A finite-state machine determines its outputs and its next state from its current inputs and current state. A synchronous finite state machine changes state only when the appropriate clock edge occurs.
The following diagram shows a sequential circuit that consists of a combinational logic block and a memory block. For simplicity, we limit the design to one input and 2 JK flip flops. You will learn to derive the combination logic that meets the design specifications.
The steps to design a Synchronous Counter using JK flip flops are:
Describe a general sequential circuit in terms of its basic parts and its input and outputs.
Design a 2 bit up/down counter with an input D which determines the up/down function. Thus when D=0, the count sequence is 00,01,10,11,00 ... when D=1, the count sequence is 00,11,10,01,00 ...
Draw the state diagram for the given sequence.
Develop a next-state table for the specific counter sequence. Using the state diagram as a reference, fill up the present state and next state (yellow) columns. For this interactive table, you can modify the next state. After you have changed the values, press the Calculate button. Press the Reset button to reset the page to the initial data.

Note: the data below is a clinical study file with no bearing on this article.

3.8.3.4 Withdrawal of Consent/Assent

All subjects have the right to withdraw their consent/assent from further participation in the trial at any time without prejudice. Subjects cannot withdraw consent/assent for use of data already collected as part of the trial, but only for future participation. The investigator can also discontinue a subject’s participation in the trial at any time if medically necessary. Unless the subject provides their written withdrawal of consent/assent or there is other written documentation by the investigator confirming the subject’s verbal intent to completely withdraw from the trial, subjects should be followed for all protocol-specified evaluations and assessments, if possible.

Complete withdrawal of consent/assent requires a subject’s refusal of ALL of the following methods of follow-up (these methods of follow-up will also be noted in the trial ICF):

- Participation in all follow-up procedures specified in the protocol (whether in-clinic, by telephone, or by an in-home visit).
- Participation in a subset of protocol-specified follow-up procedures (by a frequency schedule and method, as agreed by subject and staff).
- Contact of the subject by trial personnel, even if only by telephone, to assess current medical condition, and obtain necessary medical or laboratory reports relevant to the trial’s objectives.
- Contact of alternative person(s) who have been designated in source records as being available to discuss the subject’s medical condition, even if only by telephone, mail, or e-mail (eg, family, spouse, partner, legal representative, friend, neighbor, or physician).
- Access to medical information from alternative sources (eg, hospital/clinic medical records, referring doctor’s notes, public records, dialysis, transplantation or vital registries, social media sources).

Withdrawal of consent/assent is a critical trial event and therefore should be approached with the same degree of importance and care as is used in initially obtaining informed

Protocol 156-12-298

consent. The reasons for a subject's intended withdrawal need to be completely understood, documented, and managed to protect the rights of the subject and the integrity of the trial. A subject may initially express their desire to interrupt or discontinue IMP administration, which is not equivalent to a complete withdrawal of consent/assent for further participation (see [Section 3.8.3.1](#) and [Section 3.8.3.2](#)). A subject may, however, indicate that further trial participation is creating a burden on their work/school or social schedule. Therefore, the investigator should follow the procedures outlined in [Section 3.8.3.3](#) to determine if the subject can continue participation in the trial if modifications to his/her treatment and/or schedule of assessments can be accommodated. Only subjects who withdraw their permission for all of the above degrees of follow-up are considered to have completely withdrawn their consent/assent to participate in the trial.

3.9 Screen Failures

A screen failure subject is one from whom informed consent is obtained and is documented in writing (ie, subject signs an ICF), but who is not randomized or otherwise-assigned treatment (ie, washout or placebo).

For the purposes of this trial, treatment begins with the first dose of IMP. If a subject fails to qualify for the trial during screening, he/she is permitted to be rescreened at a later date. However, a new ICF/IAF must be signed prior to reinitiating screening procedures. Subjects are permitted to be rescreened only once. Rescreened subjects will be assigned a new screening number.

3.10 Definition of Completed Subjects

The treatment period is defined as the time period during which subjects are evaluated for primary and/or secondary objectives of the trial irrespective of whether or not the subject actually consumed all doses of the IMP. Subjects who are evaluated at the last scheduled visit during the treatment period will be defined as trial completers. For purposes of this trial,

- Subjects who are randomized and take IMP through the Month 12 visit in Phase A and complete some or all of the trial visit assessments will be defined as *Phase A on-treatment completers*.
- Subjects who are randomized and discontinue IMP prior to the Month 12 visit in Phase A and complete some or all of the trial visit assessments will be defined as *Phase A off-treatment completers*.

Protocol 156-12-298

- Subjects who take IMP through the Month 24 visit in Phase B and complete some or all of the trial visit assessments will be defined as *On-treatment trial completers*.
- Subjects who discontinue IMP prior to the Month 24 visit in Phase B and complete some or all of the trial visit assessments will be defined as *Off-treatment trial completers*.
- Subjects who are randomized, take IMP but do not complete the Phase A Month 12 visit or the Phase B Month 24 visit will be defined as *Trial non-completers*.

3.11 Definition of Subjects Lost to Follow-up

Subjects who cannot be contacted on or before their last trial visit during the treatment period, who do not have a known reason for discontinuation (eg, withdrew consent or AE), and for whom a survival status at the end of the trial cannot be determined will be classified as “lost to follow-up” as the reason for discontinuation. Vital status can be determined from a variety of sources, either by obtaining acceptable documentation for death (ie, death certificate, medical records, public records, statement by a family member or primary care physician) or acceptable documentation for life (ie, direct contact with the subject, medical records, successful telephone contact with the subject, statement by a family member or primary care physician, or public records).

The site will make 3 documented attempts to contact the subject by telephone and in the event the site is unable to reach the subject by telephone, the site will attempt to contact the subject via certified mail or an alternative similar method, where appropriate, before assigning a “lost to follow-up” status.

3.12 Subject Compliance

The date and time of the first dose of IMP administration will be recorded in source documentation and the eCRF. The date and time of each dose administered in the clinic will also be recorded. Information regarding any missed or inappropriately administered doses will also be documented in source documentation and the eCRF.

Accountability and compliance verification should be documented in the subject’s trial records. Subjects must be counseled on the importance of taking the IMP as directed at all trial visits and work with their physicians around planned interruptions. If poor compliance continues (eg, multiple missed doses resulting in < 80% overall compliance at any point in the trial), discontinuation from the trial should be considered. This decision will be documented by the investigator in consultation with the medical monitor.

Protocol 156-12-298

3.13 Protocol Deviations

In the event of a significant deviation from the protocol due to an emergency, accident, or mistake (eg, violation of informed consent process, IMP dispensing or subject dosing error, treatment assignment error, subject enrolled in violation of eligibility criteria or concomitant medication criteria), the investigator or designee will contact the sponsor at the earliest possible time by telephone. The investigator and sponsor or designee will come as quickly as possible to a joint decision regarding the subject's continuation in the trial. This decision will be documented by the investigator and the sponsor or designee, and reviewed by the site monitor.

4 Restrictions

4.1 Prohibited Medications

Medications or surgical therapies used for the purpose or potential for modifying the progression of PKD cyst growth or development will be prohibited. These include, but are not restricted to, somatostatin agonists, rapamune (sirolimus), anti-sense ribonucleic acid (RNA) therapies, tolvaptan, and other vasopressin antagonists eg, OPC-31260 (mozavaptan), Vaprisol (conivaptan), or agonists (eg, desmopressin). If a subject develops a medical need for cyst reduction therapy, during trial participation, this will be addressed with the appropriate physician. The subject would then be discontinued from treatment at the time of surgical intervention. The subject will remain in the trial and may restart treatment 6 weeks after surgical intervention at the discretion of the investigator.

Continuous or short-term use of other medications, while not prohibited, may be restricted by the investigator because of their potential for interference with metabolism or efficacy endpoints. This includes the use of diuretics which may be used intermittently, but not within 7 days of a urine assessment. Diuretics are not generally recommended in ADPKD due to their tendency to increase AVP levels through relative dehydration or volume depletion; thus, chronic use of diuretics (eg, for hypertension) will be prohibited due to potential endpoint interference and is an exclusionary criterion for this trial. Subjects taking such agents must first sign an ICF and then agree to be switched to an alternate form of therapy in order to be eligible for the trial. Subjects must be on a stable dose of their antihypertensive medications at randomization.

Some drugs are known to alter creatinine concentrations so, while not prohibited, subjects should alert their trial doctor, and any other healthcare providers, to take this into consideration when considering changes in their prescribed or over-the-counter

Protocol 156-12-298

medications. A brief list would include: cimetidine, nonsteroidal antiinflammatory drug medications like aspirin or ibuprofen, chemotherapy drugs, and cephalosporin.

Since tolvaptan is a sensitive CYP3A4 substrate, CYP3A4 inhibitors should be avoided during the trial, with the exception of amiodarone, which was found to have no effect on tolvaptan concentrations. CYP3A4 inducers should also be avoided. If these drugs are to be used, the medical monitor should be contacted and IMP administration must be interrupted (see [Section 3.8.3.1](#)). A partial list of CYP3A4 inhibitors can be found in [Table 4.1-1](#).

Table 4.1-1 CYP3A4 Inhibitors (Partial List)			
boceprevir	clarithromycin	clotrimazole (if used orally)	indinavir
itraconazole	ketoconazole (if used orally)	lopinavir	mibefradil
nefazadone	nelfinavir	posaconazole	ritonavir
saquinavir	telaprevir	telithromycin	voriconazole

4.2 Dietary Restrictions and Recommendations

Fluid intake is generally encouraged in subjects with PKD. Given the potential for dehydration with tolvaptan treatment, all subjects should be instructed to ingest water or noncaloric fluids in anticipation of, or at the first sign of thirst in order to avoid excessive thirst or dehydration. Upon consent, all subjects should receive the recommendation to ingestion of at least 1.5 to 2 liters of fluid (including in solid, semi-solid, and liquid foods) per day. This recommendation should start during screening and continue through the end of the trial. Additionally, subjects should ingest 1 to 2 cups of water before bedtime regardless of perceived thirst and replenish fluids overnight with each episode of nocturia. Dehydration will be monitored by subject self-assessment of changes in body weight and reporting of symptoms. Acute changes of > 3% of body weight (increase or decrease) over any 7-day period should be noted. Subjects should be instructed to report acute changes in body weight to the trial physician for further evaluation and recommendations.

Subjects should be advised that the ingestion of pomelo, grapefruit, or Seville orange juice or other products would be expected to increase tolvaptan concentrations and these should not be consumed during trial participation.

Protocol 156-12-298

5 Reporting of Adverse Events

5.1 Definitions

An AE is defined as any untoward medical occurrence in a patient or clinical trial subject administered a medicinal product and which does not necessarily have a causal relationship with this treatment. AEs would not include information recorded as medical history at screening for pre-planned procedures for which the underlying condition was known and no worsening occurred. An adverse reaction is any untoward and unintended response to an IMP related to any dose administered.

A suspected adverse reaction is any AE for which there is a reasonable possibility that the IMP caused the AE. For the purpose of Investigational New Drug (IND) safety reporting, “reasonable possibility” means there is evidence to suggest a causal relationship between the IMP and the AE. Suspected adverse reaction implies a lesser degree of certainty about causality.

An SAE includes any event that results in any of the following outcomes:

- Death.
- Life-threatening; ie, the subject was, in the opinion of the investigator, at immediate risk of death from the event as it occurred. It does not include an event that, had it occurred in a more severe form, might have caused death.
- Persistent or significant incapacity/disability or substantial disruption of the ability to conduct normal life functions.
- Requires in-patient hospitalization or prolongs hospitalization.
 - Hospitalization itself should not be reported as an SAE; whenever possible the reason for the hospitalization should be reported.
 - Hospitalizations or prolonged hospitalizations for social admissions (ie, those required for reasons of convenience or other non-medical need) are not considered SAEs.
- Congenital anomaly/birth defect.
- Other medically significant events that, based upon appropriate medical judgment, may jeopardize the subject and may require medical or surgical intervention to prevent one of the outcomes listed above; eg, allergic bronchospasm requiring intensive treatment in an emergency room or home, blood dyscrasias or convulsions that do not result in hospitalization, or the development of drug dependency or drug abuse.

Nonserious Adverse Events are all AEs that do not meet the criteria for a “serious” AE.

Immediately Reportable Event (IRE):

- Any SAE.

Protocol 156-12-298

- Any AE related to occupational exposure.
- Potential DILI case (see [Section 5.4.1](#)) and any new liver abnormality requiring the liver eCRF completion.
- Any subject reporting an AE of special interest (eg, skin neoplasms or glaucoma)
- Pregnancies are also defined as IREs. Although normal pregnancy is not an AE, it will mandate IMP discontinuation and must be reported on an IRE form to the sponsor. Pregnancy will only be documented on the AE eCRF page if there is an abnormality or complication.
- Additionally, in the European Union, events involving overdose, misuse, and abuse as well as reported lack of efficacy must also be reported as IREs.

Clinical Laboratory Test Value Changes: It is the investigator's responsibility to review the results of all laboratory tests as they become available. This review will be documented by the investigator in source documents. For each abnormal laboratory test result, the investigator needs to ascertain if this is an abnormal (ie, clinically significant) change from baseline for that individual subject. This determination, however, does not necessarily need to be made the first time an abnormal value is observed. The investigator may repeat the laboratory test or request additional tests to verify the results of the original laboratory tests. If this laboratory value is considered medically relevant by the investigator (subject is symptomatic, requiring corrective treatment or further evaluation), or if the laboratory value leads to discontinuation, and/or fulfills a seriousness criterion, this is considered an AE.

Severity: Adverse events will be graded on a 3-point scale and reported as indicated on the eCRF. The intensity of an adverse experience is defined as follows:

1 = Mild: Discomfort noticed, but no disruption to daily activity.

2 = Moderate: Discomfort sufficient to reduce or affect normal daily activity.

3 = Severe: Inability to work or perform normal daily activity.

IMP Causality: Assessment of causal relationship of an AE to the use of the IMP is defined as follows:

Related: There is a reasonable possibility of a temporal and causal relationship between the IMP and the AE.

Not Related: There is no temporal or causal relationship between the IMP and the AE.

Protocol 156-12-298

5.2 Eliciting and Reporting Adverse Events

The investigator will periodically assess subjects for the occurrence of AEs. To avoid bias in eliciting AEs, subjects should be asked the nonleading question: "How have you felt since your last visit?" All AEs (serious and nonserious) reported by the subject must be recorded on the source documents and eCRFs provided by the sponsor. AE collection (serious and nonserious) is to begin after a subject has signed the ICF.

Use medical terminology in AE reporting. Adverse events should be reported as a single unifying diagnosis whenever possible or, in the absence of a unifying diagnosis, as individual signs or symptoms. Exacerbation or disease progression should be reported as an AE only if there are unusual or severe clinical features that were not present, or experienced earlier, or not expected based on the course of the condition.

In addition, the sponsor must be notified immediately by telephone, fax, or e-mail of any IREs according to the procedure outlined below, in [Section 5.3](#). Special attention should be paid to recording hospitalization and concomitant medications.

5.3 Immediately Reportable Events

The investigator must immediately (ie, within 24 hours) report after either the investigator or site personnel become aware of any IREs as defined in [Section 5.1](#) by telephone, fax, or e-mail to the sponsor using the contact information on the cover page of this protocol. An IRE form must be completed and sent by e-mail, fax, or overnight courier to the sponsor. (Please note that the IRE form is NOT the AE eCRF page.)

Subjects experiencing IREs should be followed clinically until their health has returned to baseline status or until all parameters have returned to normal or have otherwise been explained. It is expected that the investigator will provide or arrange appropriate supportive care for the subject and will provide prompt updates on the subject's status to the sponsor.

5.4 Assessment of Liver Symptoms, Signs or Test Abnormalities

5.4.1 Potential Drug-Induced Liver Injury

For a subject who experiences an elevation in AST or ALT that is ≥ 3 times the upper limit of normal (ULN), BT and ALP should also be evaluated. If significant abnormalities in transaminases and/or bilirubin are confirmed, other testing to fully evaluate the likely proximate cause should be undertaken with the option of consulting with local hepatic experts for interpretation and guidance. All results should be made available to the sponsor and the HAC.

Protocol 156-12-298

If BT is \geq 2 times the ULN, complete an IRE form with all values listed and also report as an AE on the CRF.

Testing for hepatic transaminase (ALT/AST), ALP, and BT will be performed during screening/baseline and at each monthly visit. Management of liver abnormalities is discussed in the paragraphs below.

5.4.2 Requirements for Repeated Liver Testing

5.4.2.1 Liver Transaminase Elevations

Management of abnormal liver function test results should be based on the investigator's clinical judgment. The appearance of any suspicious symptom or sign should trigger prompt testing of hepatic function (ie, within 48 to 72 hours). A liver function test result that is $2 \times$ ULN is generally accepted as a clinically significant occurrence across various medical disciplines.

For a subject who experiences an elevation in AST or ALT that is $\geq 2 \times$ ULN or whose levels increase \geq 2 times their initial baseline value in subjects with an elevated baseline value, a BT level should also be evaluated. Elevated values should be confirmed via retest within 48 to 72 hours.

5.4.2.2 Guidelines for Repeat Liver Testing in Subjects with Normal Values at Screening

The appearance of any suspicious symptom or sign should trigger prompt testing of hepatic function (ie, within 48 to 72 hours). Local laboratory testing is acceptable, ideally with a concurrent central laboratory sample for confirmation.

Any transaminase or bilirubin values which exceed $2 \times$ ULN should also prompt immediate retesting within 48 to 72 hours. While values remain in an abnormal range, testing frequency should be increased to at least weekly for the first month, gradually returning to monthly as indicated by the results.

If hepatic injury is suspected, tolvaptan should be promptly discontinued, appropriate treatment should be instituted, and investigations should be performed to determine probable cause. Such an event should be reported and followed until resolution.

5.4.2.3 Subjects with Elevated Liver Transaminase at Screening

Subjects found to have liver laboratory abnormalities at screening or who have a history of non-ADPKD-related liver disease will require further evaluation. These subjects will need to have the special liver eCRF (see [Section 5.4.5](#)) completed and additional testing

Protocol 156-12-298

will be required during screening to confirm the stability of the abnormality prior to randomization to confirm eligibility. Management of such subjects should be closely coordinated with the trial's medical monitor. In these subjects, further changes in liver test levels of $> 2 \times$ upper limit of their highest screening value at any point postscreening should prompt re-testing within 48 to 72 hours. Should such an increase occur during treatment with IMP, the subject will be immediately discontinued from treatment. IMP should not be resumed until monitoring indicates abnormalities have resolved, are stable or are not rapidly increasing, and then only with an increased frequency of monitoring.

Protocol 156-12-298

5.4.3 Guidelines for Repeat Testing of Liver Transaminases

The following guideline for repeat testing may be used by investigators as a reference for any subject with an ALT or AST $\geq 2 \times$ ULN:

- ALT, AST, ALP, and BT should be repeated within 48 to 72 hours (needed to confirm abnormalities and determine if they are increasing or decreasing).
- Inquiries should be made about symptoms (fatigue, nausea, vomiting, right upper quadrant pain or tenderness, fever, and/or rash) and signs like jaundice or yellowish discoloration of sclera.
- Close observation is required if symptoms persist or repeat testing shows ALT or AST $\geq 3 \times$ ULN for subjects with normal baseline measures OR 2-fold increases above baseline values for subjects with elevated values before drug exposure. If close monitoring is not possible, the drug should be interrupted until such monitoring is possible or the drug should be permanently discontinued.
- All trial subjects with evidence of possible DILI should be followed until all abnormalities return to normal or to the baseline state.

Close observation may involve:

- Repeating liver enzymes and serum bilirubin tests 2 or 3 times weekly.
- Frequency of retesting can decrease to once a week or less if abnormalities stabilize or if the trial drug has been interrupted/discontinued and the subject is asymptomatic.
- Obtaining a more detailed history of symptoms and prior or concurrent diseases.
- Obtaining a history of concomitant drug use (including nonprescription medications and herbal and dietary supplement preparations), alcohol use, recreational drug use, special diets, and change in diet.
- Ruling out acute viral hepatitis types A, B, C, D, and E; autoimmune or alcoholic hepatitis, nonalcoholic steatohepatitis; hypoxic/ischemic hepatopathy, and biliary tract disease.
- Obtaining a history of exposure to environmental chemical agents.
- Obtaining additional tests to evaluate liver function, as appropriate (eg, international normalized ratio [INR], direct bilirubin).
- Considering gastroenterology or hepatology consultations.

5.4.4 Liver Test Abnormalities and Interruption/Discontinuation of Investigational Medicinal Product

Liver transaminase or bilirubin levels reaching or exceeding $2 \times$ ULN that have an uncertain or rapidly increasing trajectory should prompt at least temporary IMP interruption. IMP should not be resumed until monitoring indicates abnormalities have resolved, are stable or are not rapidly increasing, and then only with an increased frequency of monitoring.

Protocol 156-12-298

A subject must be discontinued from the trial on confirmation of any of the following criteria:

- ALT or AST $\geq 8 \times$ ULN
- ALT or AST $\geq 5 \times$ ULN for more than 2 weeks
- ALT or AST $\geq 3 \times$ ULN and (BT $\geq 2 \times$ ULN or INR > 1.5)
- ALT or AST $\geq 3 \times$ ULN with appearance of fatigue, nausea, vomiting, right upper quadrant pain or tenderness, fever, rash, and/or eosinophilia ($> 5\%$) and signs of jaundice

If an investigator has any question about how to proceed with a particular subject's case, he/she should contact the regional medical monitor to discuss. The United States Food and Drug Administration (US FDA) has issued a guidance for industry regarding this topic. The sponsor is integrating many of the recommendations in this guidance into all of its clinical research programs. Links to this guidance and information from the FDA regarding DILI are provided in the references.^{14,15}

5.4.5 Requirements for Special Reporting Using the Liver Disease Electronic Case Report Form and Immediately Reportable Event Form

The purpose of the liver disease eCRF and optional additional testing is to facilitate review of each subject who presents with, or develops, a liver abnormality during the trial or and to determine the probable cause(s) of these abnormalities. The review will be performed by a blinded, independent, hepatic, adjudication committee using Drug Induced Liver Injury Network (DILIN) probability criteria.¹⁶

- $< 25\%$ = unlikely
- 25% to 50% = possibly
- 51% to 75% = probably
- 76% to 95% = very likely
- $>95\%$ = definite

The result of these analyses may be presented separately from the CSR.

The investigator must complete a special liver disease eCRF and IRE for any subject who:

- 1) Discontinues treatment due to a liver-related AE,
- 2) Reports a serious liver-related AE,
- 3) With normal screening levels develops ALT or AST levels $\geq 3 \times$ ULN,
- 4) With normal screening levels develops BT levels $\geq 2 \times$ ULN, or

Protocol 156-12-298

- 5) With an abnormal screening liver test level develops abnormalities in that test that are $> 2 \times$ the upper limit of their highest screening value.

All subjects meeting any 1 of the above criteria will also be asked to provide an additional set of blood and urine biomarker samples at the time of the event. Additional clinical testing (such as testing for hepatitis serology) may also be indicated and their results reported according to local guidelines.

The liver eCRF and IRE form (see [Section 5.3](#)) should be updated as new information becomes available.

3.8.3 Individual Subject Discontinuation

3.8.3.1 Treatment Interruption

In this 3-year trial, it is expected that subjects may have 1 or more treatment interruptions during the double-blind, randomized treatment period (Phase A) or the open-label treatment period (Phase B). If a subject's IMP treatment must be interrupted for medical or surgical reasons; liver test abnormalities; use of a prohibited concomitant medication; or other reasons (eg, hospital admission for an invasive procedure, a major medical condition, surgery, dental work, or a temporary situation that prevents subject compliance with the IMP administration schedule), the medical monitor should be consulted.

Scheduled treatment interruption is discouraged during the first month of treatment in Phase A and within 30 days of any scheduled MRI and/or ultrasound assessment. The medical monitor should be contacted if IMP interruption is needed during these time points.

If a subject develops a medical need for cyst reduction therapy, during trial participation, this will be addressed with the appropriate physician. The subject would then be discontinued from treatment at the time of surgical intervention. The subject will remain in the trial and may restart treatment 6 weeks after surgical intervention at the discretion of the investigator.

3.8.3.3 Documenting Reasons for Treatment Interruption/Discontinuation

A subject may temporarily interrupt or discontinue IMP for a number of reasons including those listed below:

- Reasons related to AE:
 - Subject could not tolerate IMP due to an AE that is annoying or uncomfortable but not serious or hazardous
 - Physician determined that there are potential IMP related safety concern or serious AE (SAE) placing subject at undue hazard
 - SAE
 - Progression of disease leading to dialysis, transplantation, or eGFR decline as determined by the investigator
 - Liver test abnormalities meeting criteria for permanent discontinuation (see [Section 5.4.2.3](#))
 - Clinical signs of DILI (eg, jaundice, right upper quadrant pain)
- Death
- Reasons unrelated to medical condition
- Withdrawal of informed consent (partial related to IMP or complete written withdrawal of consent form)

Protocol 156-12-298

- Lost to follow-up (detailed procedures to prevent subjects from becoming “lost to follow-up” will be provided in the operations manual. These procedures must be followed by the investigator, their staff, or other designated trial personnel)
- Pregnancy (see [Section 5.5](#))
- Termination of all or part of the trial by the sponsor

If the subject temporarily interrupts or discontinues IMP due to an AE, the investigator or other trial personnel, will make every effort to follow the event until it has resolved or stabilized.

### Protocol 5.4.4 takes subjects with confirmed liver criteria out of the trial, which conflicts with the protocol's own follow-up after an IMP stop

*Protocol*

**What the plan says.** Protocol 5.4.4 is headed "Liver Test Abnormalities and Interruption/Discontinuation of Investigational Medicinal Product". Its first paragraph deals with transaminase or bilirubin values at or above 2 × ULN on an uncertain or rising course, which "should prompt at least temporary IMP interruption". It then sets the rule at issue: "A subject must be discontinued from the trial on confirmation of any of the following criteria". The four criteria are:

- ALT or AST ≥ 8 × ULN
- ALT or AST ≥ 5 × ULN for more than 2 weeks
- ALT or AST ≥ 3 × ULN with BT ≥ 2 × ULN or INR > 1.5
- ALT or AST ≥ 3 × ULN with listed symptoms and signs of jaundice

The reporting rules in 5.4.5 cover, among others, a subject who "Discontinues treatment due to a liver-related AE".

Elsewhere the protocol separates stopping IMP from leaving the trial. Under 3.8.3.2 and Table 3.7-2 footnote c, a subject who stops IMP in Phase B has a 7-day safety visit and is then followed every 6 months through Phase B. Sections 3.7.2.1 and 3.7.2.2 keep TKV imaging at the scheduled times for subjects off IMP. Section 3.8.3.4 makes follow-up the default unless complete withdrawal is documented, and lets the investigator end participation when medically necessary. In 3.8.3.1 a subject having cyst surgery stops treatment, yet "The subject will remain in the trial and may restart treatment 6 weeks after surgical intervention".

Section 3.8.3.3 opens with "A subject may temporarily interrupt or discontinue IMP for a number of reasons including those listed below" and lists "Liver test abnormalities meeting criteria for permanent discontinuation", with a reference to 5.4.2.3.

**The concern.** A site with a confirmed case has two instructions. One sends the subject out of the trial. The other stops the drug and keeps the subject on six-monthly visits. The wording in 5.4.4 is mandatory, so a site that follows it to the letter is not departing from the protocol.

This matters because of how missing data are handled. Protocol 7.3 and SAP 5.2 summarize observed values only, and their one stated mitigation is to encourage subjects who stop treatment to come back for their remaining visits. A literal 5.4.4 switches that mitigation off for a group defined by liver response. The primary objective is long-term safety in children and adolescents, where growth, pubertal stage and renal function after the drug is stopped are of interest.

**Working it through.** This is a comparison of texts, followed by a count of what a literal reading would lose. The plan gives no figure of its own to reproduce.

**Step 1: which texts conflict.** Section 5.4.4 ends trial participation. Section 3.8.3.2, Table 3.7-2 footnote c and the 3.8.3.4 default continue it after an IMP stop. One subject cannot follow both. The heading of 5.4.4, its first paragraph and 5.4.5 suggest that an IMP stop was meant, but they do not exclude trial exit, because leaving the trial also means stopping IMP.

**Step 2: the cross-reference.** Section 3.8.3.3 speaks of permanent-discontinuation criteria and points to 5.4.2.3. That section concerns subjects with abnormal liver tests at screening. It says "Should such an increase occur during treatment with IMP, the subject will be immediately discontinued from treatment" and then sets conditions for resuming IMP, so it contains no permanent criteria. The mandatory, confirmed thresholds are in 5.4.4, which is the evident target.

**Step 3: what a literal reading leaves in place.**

Next, the FF transition table (blue) is completed using data from the respective present state, next state and the JK flip flop transition table below. Click on any blue cell to understand how its value is obtained.
JK Flip Flop Truth Table
JK Flip Flop Transition Table
The JK flip flop truth table is not required in the design procedure but has been included to explain how the JK flip flop transition table is obtained. Click on any green cell of the JK flip flop transition table to learn how its value has been derived.
Use K-map to derive the logic equations.
Use the boolean expressions to implement the counter.
Thank you for learning from electronics-course.com
We do not have a paywall as our mission is to provide everyone
from Albania to Zimbabwe, rich or poor, a quality foundational electronics education.
With advertising revenues falling despite increasing numbers of learners,
we need your help to maintain and improve the course, which takes time, money and hard work.